IF HOLLYWOOD has taught us anything, aside from how important it is to be attractive, it is that cars are highly likely to explode into fireballs with little provocation. And that’s just traditional, internal-combustionengine cars; what about when someone does an eerily silent-movie car chase in a Tesla? Will battery acid wash across the road and melt pedestrians’ feet?
Or, to put the question more seriously, just how safe are electric cars, with their packs of batteries, in the event of a crash? Are they inherently less safe than ICE vehicles, or, conversely, less dangerous?
Nissan, maker of the Leaf, Europe’s top-selling EV, is unequivocal, with Wayne Harris, manager of electrification for Nissan Australia, telling Wheels: “EVs provide the same level of occupant safety (both during and post-crash) as the equivalent ICE vehicle.” He also claimed there were “no vulnerable areas of an EV when compared to an equivalent ICE vehicle”, after we asked whether certain impacts might cause more damage to battery packs.
“Within the crash regulations there are specific requirements for EVs related to prevention of electric shock and electrolyte spillage,” Harris added.
Mercedes-Benz, which is in the process of launching its SUV EV, the EQC, says it considered not only the usual passenger-safety and crumple-zone concerns, “but also the crashworthiness of the battery.” Sarah Widmann is Mercedes-Benz’s Intelligent Drive & Passive Safety spokesperson, and she says crash-test requirements for EVs are no different to ICE cars, essentially.
“Alongside verification of crash behaviour, all Mercedes-Benz vehicles undergo additional component tests at system level, and this applies for the batteries,” Widmann explains.
“The test criteria included the battery’s behaviour under impact and when penetrated by foreign bodies, with overheating and overloading also simulated.” In the case of the EQC, the car is actually built to protect the battery pack, which is housed in the vehicle floor (which gives you a low COG, and thus lower risk of rollover.)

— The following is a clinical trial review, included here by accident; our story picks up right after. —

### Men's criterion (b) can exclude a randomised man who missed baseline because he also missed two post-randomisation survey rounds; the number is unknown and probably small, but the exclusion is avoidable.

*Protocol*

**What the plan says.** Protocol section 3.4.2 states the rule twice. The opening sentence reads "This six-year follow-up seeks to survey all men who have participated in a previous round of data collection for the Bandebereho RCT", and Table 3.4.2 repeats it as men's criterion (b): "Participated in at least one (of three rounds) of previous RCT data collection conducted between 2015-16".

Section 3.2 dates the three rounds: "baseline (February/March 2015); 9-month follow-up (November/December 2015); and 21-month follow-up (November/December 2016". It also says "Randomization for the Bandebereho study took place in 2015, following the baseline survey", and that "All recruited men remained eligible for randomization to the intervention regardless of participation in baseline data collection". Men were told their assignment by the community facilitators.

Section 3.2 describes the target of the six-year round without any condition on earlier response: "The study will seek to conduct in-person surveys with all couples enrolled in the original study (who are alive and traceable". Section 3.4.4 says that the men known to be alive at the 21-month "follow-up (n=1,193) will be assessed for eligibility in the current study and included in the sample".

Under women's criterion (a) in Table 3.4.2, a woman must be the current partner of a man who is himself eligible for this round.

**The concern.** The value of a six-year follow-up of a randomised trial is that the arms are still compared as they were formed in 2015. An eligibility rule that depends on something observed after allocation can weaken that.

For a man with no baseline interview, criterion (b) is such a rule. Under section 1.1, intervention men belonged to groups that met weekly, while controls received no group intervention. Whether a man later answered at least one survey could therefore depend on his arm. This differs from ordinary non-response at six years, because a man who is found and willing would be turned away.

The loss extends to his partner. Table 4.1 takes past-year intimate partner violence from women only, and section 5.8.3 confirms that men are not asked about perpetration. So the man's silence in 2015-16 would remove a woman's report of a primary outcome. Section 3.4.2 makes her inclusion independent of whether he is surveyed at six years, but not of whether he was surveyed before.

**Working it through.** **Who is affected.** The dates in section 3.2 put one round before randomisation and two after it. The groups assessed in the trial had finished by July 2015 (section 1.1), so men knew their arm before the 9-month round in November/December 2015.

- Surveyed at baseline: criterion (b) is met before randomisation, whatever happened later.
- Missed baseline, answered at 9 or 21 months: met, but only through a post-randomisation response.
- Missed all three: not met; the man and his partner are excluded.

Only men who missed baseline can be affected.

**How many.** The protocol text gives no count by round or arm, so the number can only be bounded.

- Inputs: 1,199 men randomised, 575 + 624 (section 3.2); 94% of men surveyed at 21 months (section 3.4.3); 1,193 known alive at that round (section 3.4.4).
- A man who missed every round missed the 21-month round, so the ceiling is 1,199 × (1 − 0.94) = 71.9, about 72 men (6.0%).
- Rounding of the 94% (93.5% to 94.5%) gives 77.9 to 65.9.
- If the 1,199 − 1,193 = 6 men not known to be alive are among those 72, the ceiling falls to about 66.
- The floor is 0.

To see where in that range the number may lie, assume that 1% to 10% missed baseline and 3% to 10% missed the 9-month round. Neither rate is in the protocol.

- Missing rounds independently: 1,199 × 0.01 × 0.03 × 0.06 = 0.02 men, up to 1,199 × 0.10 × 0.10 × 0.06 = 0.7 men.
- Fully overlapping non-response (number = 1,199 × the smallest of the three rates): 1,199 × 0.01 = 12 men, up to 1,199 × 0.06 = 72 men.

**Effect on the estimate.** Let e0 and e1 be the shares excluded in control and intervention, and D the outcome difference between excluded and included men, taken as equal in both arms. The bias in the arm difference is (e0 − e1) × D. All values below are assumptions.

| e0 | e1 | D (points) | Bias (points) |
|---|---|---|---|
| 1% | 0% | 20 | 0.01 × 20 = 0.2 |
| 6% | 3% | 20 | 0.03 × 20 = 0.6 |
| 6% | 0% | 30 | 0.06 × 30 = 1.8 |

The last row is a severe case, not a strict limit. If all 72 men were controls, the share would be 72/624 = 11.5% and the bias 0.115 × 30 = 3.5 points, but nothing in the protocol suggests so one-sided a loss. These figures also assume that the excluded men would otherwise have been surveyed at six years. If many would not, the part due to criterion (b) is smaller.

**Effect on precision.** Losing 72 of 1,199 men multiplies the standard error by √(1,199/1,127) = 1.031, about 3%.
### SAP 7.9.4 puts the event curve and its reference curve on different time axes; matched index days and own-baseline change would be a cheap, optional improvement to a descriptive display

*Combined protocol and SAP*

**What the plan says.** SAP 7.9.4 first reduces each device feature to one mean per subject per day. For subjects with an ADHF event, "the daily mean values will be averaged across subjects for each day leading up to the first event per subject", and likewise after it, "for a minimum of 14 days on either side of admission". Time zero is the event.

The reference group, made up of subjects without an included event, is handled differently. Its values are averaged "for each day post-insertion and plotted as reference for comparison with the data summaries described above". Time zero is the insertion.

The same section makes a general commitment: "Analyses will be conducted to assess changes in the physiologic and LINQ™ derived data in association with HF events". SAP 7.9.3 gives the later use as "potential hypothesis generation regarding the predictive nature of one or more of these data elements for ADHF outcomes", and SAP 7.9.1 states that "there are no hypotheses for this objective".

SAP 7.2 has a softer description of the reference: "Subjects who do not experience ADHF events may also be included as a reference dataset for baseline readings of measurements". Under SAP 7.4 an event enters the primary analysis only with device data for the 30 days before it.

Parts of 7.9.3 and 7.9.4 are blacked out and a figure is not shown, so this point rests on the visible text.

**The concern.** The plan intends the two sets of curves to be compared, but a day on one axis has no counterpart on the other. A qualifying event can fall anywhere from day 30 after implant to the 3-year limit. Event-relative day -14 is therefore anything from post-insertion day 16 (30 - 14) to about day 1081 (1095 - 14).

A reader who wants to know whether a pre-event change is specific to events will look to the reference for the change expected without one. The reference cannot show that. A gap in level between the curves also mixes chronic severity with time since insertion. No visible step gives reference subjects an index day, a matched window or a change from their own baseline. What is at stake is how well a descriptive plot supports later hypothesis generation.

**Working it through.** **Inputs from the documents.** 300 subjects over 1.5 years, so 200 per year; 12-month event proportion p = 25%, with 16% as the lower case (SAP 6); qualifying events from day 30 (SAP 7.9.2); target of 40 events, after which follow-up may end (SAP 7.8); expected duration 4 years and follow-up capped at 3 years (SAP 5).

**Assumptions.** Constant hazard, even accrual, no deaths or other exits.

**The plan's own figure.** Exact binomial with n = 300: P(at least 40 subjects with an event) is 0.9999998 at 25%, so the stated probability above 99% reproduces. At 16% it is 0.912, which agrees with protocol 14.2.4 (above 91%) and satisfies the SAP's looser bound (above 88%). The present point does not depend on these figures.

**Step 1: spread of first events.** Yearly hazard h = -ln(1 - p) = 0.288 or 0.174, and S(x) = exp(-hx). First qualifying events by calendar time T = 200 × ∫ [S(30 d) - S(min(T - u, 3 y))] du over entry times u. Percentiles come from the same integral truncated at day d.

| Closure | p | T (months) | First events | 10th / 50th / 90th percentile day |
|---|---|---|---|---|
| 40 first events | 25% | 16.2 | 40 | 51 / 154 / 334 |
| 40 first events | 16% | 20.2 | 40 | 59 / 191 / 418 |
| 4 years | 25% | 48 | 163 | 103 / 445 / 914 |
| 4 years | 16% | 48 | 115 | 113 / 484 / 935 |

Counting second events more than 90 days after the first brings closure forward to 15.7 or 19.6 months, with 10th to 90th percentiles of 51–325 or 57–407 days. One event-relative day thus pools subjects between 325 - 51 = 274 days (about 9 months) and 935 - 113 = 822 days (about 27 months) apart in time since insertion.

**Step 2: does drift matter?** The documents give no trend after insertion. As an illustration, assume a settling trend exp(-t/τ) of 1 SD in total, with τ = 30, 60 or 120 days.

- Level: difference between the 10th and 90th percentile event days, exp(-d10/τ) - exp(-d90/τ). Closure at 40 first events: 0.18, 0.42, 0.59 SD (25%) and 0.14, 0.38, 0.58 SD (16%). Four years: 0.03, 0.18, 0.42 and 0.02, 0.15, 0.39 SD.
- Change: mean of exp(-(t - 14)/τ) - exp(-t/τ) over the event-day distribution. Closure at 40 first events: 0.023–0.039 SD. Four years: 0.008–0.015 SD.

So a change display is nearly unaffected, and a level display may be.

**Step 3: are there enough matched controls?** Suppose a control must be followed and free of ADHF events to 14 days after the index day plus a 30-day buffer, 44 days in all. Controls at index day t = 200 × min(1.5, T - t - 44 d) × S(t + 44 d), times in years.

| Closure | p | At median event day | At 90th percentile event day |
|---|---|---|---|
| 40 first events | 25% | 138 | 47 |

“The battery is surrounded by a robust frame with an integral crash structure. Deformation elements are installed between the frame and the battery, and these are able to absorb additional forces in the event of a severe side impact,” Widmann adds.
“A battery-protection shield in the front area of the battery is able to prevent the energy storage unit from being pierced by foreign objects.” What about the chance of electrocution, which seems so everpresent in KERS-equipped race cars? If you have the sort of accident that exposes part of the electrical system (and you survive it), are you in danger from all that voltage?
Benz has thought of this, too, of course, and has a “multi-stage safety concept” that deploys in the case of an accident. The high-voltage system is automatically shut down if the car detects a crash, so that “within a few seconds there is no residual voltage in the high-voltage system outside the battery that could cause injury.
“A distinction is made between a reversible and an irreversible cut-off. In the case of a reversible cut-off, which occurs in less-severe accidents, it is possible to switch the high-voltage system back on if a prior insulation measurement detects no faults,” Widmann says.